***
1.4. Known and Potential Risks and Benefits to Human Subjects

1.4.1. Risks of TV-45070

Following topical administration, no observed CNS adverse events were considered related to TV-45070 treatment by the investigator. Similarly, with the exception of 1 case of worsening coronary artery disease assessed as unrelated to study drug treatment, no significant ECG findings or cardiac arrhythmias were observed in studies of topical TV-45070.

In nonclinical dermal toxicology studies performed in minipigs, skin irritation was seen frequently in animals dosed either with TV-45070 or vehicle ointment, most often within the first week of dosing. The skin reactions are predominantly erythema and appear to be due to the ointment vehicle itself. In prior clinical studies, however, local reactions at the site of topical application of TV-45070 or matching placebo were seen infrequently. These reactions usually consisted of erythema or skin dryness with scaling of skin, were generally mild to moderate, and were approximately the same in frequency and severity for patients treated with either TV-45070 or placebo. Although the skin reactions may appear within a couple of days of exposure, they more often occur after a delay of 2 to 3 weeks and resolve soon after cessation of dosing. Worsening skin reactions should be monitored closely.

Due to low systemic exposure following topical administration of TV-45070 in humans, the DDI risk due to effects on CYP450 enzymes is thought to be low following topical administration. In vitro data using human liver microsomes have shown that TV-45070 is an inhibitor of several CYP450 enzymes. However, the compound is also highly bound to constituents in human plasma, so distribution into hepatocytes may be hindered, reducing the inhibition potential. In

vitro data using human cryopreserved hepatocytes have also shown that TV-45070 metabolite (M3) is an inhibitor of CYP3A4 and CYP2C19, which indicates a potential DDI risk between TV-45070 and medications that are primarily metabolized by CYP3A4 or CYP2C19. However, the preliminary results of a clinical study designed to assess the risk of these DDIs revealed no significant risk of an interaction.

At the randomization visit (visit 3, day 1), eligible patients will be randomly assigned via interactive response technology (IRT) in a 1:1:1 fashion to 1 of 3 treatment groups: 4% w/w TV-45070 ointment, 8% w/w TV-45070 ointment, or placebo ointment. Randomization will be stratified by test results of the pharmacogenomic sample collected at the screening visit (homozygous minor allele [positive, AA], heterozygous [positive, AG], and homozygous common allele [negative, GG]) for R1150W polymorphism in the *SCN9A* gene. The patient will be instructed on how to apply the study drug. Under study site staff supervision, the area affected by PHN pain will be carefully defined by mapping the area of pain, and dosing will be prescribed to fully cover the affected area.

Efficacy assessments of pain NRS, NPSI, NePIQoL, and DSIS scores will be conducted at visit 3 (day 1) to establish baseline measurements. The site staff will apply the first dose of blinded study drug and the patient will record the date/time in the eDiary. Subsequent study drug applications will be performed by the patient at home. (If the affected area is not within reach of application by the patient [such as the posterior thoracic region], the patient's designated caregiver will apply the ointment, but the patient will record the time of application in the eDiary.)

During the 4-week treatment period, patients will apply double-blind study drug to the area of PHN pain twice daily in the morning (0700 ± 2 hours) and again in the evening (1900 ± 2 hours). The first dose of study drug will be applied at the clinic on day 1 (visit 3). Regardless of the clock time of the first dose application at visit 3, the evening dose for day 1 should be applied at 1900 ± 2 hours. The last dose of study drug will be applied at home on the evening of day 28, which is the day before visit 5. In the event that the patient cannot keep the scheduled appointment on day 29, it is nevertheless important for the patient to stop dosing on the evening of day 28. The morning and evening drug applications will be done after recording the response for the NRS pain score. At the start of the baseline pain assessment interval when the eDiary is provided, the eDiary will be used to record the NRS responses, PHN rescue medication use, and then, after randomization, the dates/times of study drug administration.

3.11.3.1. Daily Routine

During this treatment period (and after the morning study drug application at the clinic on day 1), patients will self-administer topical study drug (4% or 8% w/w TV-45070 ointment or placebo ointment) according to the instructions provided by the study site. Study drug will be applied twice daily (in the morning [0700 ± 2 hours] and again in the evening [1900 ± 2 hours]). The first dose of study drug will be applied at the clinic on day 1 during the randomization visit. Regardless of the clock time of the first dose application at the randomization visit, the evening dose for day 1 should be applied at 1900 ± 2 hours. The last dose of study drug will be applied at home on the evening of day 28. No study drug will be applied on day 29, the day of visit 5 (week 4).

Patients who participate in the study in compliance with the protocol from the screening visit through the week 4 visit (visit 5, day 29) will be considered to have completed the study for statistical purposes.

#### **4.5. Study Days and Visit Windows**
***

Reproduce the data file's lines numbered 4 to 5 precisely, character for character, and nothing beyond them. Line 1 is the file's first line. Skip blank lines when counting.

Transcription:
In nonclinical dermal toxicology studies performed in minipigs, skin irritation was seen frequently in animals dosed either with TV-45070 or vehicle ointment, most often within the first week of dosing. The skin reactions are predominantly erythema and appear to be due to the ointment vehicle itself. In prior clinical studies, however, local reactions at the site of topical application of TV-45070 or matching placebo were seen infrequently. These reactions usually consisted of erythema or skin dryness with scaling of skin, were generally mild to moderate, and were approximately the same in frequency and severity for patients treated with either TV-45070 or placebo. Although the skin reactions may appear within a couple of days of exposure, they more often occur after a delay of 2 to 3 weeks and resolve soon after cessation of dosing. Worsening skin reactions should be monitored closely.

Due to low systemic exposure following topical administration of TV-45070 in humans, the DDI risk due to effects on CYP450 enzymes is thought to be low following topical administration. In vitro data using human liver microsomes have shown that TV-45070 is an inhibitor of several CYP450 enzymes. However, the compound is also highly bound to constituents in human plasma, so distribution into hepatocytes may be hindered, reducing the inhibition potential. In